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Can Shale Gas Benefit the Climate?: A Response to Joe Romm's Cognitive Dissonance

Grant McDermott's picture
Norwegian School of Economics (NHH)
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  • Oct 22, 2013
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I used to be an avid reader of Joe Romm’s “Climate Progress” blog. However, my enthusiasm has waned over the years due to his stark intolerance for any opposing ideas, dogmatic stance on nuclear power and several other factors.

(On the plus side, his blog remains an excellent repository for climate news and he can be great fun when mocking the likes of Christopher Monckton and company. So I still like to stop by Climate Progress every now and then… even if I prefer to get my climate opinion directly from active researchers nowadays like Real ClimateTaminoJames AnnanSkeptical Science, etc).

Nonetheless, another difficulty I have with Romm is that he appears to suffer from acute cognitive dissonance at times. For example, the overriding theme of his blog is one of impending climate doom, yet he regularly proclaims that renewables are already at grid parity, getting cheaper by the second and ready for mass deployment. So, problem solved surely? (Frustratingly, this is a recurrent theme on many green blogs, where Cassandra complexes are hard to square with wildly overstated — or misleading — claims about current renewable energy performance.)

Such cognitive dissonance is again on display in one of Romm’s recent posts, entitled “Major Study Projects No Major Long-Term Benefit From Shale Gas Revolution“. The study in question is by Huntington et al, (2013) and contains projections from a broad suite of integrated climate models. In addition to GHG emissions, the researchers looked at the wider economic impacts of shale gas and their conclusions are rather more nuanced than Romm’s excitable headline would suggest. In short, the final projections depend on a complex set of model assumptions and variable interactions. This is evident from the following paragraph that Romm actually cites from the study (emphasis his):

…this trend towards reducing emissions becomes less pronounced as natural gas begins to displace nuclear and renewable energy that would have been used otherwise in new power plants under reference case conditions. Another contributor to the modest emissions impact is the somewhat higher economic growth that stimulates more emissions. Reinforcing this trend is the greater fuel and power consumption resulting from lower natural gas and electricity prices.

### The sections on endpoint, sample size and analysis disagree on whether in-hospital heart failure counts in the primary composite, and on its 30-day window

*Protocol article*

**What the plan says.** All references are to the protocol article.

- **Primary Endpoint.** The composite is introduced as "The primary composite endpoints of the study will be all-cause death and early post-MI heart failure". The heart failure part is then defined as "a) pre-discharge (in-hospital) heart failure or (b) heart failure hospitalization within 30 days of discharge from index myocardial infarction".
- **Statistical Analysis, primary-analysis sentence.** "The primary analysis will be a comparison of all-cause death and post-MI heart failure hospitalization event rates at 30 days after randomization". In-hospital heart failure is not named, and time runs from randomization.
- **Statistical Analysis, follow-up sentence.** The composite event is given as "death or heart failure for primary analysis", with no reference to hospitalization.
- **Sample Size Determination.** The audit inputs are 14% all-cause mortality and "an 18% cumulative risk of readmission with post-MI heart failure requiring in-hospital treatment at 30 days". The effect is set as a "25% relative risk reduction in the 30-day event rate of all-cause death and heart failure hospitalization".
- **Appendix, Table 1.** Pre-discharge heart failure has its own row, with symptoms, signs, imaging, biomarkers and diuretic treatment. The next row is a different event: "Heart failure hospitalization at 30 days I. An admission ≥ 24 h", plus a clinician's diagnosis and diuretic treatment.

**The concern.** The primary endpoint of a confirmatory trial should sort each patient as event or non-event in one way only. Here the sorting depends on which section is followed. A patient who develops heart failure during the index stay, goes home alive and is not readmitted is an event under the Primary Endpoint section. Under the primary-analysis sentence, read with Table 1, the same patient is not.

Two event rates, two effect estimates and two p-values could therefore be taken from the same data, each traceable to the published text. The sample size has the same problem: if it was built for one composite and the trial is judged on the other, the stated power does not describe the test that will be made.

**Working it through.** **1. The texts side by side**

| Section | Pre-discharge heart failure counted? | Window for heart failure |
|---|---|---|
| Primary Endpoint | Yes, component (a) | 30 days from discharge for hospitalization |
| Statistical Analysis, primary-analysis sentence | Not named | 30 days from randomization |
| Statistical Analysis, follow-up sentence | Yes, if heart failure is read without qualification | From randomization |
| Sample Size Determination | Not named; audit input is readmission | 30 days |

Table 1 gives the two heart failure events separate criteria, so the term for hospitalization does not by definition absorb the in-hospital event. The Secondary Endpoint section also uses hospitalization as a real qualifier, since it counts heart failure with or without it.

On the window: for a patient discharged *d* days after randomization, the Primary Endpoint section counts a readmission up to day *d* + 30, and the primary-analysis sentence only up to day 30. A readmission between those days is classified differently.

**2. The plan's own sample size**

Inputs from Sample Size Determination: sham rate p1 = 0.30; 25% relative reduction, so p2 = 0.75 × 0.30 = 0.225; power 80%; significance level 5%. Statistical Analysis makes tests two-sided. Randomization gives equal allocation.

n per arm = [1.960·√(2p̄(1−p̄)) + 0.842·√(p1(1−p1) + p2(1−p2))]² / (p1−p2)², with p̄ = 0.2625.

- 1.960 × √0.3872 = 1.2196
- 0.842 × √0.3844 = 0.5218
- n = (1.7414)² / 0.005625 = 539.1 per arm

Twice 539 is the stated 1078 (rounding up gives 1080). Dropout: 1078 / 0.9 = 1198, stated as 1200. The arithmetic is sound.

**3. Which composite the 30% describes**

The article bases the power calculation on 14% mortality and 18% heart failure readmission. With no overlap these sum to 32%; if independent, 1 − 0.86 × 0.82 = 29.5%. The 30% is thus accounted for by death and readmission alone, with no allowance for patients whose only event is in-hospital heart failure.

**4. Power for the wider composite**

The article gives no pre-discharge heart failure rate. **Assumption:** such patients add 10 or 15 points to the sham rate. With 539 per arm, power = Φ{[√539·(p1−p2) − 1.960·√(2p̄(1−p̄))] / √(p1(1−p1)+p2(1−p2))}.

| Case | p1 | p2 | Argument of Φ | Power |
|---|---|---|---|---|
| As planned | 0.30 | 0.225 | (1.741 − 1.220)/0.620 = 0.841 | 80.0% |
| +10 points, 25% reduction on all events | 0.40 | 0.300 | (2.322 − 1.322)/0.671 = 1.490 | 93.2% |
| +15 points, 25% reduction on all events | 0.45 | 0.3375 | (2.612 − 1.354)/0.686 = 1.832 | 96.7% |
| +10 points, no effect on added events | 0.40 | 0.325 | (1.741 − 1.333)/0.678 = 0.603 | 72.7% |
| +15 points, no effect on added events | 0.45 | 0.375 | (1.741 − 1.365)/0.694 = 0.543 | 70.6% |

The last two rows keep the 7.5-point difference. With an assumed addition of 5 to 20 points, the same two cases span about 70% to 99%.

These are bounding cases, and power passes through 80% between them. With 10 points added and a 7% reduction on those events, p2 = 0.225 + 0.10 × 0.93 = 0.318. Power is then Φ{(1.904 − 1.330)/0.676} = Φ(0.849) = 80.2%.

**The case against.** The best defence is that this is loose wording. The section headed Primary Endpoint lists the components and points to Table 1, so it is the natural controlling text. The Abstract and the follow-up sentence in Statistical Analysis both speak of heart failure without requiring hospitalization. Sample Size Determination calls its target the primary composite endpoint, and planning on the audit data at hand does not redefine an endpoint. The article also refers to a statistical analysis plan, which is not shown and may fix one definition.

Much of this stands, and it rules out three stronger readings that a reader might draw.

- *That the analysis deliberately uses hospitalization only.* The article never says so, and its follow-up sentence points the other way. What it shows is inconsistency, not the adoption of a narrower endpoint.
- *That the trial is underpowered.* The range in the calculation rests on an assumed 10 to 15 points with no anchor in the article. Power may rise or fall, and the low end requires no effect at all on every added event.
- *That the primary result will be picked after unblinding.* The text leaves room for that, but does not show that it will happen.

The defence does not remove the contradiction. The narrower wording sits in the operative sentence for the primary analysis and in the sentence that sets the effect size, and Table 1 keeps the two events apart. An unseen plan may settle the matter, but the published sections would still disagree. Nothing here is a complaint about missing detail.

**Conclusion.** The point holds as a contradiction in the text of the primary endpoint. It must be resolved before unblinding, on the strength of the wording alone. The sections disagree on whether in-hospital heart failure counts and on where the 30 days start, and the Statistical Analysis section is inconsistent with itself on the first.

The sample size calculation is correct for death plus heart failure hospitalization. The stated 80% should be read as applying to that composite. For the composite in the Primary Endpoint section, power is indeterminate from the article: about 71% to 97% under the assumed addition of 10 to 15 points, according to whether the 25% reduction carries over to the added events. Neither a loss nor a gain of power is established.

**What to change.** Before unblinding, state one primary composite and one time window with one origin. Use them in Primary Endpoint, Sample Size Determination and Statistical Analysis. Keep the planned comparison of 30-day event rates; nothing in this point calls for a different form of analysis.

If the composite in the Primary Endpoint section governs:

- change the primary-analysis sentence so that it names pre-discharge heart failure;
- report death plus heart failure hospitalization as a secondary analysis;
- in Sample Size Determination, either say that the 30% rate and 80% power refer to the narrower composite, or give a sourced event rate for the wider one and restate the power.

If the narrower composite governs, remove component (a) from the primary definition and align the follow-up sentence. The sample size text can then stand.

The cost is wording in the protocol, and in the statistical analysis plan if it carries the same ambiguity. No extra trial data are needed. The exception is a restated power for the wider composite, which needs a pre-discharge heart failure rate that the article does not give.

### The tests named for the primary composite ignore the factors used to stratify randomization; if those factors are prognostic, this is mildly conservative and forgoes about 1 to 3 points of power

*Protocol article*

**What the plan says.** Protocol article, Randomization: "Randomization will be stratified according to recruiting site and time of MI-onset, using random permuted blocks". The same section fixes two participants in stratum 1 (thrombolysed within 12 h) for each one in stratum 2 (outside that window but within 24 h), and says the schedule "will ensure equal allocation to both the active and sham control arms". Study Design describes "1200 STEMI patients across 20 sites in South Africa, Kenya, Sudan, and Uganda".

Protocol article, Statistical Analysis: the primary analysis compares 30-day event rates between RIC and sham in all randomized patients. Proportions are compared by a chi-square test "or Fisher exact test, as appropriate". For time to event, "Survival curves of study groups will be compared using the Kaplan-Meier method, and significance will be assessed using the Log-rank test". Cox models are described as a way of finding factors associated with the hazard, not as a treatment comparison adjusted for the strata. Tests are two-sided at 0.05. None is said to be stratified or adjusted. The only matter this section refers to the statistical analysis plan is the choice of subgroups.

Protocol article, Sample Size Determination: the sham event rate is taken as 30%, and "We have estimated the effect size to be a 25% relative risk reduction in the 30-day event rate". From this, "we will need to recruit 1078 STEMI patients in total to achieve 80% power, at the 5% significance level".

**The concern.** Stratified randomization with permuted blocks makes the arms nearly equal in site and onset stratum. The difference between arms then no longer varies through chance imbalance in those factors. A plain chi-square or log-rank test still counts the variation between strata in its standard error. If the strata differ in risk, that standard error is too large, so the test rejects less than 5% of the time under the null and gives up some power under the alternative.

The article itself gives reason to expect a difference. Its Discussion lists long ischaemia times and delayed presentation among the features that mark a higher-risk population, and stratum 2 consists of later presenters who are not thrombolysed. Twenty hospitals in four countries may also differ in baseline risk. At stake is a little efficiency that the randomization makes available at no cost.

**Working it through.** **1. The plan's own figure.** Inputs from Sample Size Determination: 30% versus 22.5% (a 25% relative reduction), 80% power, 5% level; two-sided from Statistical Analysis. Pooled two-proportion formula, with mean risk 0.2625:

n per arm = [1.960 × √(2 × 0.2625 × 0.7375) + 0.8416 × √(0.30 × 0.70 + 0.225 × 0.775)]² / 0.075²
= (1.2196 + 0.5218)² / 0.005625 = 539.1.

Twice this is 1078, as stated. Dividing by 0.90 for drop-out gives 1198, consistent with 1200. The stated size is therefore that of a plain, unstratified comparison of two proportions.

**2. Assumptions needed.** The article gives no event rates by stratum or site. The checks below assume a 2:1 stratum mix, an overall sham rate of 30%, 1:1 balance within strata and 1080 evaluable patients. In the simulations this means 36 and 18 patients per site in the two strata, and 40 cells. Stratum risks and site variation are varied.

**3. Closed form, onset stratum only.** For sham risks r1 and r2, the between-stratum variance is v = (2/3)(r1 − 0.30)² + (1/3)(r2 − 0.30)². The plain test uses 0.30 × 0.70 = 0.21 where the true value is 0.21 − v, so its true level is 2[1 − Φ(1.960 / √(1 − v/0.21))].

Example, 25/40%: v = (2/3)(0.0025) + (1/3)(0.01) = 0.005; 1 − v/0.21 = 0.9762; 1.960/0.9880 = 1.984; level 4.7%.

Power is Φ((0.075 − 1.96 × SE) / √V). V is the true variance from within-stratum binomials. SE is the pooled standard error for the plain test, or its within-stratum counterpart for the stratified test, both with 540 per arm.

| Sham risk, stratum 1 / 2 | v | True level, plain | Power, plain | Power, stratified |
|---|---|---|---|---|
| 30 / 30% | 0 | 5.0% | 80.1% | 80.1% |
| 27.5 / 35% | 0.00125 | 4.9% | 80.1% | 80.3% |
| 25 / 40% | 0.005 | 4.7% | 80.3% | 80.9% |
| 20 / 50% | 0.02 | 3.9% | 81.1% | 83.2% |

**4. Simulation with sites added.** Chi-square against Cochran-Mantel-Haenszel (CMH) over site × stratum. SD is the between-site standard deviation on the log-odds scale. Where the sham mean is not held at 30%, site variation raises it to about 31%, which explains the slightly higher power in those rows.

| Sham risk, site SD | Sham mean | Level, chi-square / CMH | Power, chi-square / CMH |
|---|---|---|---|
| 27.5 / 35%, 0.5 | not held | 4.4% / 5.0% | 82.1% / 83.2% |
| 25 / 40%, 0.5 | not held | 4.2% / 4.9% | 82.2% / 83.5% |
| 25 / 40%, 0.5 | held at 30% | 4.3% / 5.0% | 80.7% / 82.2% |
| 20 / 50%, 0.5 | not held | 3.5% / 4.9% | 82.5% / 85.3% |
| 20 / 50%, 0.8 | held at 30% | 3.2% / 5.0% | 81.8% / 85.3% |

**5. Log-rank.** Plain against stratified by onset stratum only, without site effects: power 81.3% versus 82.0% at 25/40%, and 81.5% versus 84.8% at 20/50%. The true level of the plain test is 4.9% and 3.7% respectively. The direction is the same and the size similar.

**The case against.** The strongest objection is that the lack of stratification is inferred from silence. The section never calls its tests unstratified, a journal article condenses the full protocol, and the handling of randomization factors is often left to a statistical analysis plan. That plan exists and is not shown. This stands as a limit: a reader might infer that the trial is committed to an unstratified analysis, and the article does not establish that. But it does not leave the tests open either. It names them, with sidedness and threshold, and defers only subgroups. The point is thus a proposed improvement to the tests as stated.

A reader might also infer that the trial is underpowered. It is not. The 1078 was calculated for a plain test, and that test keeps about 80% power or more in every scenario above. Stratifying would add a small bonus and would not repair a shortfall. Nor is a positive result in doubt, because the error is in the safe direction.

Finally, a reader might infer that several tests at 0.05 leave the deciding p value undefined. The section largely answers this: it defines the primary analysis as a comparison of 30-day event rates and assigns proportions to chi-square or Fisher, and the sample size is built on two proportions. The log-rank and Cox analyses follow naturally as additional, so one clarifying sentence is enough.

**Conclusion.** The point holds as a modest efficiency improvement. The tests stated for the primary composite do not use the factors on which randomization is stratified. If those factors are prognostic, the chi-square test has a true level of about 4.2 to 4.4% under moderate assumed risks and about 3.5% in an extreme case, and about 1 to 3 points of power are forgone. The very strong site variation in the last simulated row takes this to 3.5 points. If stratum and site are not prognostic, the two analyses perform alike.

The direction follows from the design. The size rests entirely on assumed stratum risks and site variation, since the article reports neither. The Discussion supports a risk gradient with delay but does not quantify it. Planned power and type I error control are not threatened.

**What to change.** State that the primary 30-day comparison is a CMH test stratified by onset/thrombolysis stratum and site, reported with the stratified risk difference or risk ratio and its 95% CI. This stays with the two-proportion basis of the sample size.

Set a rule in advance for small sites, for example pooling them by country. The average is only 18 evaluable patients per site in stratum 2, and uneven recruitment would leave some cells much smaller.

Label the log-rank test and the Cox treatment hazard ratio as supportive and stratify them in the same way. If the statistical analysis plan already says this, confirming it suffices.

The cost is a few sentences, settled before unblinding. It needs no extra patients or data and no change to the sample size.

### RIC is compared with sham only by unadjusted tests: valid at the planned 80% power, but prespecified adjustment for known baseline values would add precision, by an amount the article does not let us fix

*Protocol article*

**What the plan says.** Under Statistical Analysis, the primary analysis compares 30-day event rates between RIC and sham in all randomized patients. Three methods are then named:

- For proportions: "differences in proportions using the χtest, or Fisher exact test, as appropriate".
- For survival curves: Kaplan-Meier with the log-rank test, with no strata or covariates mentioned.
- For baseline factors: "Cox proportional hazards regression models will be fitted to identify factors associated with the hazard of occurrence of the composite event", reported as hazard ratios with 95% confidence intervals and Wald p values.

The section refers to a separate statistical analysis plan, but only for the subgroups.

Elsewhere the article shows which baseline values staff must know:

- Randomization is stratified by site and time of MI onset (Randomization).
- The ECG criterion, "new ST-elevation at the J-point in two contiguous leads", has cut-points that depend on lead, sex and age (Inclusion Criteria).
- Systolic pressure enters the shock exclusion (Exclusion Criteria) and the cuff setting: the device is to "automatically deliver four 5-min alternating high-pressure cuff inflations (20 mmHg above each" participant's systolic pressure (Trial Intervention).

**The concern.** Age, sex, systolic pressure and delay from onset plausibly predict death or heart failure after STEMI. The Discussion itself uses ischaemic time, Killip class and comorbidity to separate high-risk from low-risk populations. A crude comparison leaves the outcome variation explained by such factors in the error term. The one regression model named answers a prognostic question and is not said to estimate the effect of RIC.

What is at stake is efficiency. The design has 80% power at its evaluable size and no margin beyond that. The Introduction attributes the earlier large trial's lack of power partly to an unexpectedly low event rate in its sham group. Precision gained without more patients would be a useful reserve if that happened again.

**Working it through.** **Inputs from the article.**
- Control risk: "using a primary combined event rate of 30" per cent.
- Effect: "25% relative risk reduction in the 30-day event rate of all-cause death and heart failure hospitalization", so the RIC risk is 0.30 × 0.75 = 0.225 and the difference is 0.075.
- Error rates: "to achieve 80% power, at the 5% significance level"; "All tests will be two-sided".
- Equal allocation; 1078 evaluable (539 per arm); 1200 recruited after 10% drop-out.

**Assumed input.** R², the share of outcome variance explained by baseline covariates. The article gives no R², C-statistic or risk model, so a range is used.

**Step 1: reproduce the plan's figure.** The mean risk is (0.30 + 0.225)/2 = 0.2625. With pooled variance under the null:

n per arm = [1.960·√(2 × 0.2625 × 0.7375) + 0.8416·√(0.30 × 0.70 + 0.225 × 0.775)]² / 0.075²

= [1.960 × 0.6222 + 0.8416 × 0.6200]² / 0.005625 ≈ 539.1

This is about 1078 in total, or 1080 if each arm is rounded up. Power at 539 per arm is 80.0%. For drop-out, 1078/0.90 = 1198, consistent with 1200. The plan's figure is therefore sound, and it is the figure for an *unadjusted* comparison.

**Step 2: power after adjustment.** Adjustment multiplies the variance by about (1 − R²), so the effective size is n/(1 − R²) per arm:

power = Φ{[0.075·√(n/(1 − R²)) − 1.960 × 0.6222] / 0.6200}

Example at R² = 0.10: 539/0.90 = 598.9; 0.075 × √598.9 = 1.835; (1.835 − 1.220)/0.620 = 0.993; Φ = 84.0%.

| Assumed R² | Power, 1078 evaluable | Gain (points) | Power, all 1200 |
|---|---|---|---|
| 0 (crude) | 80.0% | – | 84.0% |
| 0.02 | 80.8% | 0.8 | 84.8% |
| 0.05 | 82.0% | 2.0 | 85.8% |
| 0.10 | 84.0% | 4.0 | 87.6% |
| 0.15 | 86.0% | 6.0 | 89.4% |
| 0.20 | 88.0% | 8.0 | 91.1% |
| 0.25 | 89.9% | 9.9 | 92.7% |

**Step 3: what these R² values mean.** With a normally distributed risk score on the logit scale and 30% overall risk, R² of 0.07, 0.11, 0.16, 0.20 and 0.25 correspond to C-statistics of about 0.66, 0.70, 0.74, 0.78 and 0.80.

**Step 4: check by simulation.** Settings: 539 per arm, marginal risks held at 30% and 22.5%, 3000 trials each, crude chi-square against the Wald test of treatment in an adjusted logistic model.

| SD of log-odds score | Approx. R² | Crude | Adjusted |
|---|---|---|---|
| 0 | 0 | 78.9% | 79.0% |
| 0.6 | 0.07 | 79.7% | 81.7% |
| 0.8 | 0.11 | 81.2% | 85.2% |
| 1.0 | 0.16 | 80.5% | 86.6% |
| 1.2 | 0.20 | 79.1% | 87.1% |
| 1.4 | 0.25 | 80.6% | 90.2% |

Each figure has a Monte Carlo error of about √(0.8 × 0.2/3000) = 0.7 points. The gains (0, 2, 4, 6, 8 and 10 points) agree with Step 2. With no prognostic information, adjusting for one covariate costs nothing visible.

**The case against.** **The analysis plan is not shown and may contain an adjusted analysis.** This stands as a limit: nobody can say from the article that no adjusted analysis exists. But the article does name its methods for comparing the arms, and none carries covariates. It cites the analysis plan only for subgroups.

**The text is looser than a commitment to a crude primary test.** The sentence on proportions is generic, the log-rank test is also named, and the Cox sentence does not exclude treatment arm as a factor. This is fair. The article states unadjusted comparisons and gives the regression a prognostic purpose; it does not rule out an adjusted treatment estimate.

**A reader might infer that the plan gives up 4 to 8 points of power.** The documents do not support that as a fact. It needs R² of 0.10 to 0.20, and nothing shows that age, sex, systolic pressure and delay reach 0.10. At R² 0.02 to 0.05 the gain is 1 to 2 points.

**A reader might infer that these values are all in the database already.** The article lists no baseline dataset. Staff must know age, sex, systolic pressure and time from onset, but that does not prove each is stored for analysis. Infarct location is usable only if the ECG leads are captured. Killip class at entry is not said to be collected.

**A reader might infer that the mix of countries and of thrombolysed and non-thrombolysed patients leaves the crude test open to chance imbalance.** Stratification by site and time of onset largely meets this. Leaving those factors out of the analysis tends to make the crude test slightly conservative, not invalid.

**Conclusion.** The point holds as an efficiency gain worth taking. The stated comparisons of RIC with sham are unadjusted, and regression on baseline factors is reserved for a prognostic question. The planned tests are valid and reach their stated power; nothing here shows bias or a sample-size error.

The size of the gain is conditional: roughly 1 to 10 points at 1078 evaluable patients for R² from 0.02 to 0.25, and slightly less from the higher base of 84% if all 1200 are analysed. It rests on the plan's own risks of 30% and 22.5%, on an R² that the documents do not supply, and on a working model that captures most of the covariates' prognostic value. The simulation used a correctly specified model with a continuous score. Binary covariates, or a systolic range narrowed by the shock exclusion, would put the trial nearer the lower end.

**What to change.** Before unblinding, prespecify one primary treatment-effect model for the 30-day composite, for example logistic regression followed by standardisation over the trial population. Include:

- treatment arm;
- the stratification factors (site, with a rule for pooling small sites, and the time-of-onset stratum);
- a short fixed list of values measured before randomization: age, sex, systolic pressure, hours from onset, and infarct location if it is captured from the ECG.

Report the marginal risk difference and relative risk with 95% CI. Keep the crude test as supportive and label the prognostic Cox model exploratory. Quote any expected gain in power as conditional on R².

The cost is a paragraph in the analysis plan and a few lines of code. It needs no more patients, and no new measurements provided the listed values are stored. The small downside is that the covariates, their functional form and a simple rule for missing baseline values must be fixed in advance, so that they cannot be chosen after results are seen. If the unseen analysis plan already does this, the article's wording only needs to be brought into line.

Does anyone else see the irony here? Romm is lauding a study which questions the climate credentials of shale gas… and yet that largely depends on whether cheap gas displaces nuclear power — a technology that he maligns at every opportunity.

More importantly, to say that shale gas confers no long-term climate benefits (in of itself) is extremely misleading. It all depends on whether it is complemented by a carbon price, as anyone interested in this debate (at least that I am aware of) readily acknowledges. You get a sense of this from the very figure that Joe Romm chooses to include in his blog post:

Comparison of low shale scenario (light blue), high shale scenario (dark blue), and a scenario depicting a reference case combined with a carbon price (green). This reference case is in between the low and high shale scenarios, while the carbon price starts at $25/tonne in 2013 and increases at 5% each year. Source: Huntington et al. (2013).

Comparison of low shale scenario (light blue), high shale scenario (dark blue), and a scenario depicting a reference case combined with a carbon price (green). This reference case is in between the low and high shale scenarios, while the carbon price starts at $25/tonne in 2013 and increases at 5% each year. Source: Huntington et al. (2013).

The dramatic reduction in emissions due to a carbon price is clearly evident. However, the above figure is still not really comparing apples with apples, since the carbon price is not adapted to the high shale scenario. (It is applied to a reference scenario that is somewhere in between the high and low shale cases.) Luckily, the data that would allow us to make the correct comparison is available here. I have therefore reconstructed the above graph, this time adding a new column that specifically combines the high shale scenario with a carbon price.

Based on Figure 13 of Huntington et al. (2013). The figure now includes a fourth column (purple) where a high shale scenario is combined with a carbon price.

Based on Figure 13 of Huntington et al. (2013). The figure now includes a fourth column (purple) where a high shale scenario is combined with a carbon price.

This updated graph makes perfectly clear that the shale revolution can be fully compatible with deep, long-term emission reductions, as long as it is complemented by a carbon price. To his credit, Romm does mention this briefly in the article (and has also commented on the issue previously). Yet, by continuing to disparage shale gas and pretend that its supporters ignore the need for a carbon price, he simply serves to further polarise the climate debate.

THOUGHT FOR THE DAY: Adapting to the threat of climate change will require a broad suite of interventions. Nobody should claim that the proliferation of shale gas is a sufficient development for de-carbonising the global economy. However, together with a carbon price and other technological breakthroughs, it will likely form a very necessary component.

PS – It probably goes without saying that the economy also benefits from cheap and abundant shale. Huntington et al. state as much in their report (p. 7):

Higher shale resources reduce the costs of natural gas development and expand opportunities throughout the economy. Relative to its path in the low-shale case, [real GDP] is higher in all models that track the economy’s aggregate output. The cumulative aggregation of these GDP gains over all years is significant standing at $1.1 trillion (2010 dollars).